"...my fellow Americans: ask not what your country can do for you—ask what you can do for your country. My fellow citizens of the world: ask not what America will do for you, but what together we can do for the freedom of man...."
Uttered 50 years ago on January 20, those famous words from President John F. Kennedy's inaugural speech are still repeated and recognized worldwide today. Often referred to as JFK, he remains a key figure in national and international history. On the day of his inauguration, he had already made the history books by becoming the youngest ever elected as the American President, as well as the first president born in the twentieth century.
After taking office, he continued to lay major milestones. For example, he pushed scientists and society to pursue moon exploration, and he supported racial equality, created the Peace Corps, and juggled international crises including tensions with Cuba, Vietnam, and the Soviet Union.
Less than three years following his inauguration, however, his final history-making milestone was to be the youngest American President to die in office. On November 22, 1963, shots fired in Dallas, Texas, shook the nation: President John F. Kennedy had been assassinated.
During this week's lesson, you will get a glimpse into the life and times of JFK, examining how he affected people's lives and how life affected him through his triumphs and challenges.
The Man, the Vision, the Legacy
Begin your exploration into this era with a visit to the interactive exhibit, JFK 50 Years. When you land at the site, watch the video that starts playing for a brief introduction into JFK's life. Following the video, you can browse through seven different themes of his legacy. However, before doing that, click the History Now button in the top right corner of the page for an overview of his life. Click the section titled, January 20, 1961—The Inauguration. Explore this module by clicking the different panels to dig into the images, audio, and video clips that tell the story.
What were the challenges of being an Irish immigrant? Why did JFK's oldest brother, Joe Jr., not serve as the expected politician of the family? What happened during JFK's life that shaped his character? What steps did he take to become president?
Back on the site's Home page, start browsing through the themes. Each theme features clips from various JFK speeches. Listen to all of the clips in each theme: Public Service, Science & Innovation, Civil Rights, Domestic Affairs, The Arts, Foreign Policy & Diplomacy, and The Environment. As you review the clips, write out the quoted text for two or more that you especially like. You will refer to these for the Newspaper Activities later.
Lastly at this site, check out the Legacy Gallery. Here, click open the different interviews to hear and see how people are making a difference in society today. Take time to review at least three selections in the gallery. Following each one, write one or more sentences about how that person's experiences relate to the vision and groundwork laid by JFK.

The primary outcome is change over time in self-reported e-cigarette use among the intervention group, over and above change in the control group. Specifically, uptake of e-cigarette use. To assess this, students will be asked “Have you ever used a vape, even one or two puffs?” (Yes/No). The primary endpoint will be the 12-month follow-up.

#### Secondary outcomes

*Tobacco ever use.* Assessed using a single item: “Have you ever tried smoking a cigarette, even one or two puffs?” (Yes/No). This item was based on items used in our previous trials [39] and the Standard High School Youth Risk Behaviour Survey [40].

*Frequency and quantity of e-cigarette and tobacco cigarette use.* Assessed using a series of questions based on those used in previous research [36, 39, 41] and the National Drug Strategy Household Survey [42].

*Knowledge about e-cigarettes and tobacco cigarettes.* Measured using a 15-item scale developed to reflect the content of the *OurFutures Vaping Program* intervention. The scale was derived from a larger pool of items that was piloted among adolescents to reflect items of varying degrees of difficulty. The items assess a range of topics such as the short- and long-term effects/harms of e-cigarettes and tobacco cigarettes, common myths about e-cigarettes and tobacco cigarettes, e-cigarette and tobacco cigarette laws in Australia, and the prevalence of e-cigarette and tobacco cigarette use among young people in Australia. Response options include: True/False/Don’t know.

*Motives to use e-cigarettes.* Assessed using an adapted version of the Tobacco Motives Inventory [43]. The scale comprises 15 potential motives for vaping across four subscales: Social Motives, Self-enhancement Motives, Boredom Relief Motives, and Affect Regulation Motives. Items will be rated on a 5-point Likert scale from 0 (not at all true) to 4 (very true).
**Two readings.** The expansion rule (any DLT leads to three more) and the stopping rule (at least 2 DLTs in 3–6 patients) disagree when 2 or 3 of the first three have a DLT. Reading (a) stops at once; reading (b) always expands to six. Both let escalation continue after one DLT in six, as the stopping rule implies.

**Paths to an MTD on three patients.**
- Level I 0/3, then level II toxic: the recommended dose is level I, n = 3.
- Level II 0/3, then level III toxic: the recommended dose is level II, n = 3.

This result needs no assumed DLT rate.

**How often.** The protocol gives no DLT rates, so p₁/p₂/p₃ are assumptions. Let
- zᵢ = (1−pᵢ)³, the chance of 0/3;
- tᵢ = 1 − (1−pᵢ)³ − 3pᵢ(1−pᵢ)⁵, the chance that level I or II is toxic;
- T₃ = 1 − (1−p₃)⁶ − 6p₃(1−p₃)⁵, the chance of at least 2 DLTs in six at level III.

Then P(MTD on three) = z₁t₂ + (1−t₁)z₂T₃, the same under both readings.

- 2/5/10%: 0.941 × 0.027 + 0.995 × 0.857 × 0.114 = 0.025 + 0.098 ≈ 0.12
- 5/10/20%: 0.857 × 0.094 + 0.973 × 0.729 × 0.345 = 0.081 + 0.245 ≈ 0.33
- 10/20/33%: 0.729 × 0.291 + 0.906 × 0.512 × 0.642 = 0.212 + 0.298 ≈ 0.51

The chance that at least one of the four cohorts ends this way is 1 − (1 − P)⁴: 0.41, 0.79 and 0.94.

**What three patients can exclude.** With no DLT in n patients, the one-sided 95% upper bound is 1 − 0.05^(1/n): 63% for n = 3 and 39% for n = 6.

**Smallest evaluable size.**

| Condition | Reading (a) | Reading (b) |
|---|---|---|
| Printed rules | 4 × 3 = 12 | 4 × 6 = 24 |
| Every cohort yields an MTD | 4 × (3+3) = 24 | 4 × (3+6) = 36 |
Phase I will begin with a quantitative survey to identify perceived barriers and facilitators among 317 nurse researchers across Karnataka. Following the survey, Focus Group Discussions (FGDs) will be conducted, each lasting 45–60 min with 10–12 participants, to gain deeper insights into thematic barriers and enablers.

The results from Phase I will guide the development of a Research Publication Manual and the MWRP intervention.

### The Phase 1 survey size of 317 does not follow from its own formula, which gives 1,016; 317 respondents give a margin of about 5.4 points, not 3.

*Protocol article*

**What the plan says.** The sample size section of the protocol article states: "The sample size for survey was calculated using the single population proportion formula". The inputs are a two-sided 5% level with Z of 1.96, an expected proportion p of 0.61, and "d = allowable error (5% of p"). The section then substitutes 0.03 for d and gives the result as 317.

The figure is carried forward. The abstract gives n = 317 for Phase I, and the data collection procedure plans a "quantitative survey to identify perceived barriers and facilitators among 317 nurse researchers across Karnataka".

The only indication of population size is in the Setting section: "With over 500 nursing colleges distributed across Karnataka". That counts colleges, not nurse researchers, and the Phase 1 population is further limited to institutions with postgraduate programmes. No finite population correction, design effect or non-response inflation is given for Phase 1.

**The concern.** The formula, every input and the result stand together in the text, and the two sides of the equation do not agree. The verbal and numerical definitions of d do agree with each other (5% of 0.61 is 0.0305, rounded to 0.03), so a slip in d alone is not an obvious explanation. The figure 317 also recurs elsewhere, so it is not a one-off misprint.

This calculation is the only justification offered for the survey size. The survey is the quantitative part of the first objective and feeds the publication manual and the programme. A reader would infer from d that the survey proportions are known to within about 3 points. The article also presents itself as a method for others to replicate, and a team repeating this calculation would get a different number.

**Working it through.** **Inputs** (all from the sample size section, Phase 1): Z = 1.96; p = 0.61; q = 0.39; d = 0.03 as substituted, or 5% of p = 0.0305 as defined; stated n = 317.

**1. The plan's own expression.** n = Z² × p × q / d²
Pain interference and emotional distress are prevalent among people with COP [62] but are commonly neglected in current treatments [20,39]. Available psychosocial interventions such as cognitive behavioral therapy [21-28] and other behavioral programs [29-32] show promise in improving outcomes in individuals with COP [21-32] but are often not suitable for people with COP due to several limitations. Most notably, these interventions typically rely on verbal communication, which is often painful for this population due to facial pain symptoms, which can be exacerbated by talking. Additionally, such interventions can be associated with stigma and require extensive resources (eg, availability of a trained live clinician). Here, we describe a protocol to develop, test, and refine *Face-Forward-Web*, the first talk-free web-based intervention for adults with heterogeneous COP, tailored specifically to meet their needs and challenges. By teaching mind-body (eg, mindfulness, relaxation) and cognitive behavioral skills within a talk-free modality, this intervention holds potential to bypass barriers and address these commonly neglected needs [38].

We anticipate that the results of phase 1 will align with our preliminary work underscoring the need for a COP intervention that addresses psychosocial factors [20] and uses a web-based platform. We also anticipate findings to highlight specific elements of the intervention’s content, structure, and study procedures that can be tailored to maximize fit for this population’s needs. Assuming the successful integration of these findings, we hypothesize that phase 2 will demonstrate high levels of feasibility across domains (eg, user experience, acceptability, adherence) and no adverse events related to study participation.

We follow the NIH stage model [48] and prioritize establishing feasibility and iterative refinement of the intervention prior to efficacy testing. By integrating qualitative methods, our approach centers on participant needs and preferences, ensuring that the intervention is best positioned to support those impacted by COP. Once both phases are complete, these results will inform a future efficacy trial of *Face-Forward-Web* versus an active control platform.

Next, make a stop at the John F. Kennedy Presidential Library and Museum's Interactive Exhibits. First, learn more about JFK's life by browsing the JFK Timeline and paging through The White House Diary. Then, take a tour of some this era's most important events by lingering at one or more of the following in-depth exhibits:
We Choose the Moon—join the first mission to the moon, riding along with the astronauts, listening to mission communications, and viewing key images related to this world-changing event. Launch the rocket, and then click the icons to reveal information along the way.
World on the Brink: JFK and the Cuban Missile Crisis—learn about the thirteen nerve-wracking days that could have ended in disaster. Read about each day's events, reviewing the images and documents.
Integrating Ole Miss: A Civil Rights Milestone—discover the era's controversy over desegregation. Browse through each section for explanations, images, and documents to better understand how this event at a Mississippi university impacted all of America.
Finally, visit the JFK Presidential Library and Museum's Historic Speeches page. Read through the descriptions of each speech. Choose one, and listen to the clip. With another classmate or your whole class, discuss reflections and reactions to the speech.
Review the quotes you copied earlier while visiting the JFK 50 Years site's theme sections. Browse through the local newspaper and find at least one article that in some way relates to that quote. Write an essay, develop an oral report, or make a video in which you explain how the quote and the news or feature story you found have a connection. Start your presentation with the quote, summarize the newspaper article, and then explain the connection between them.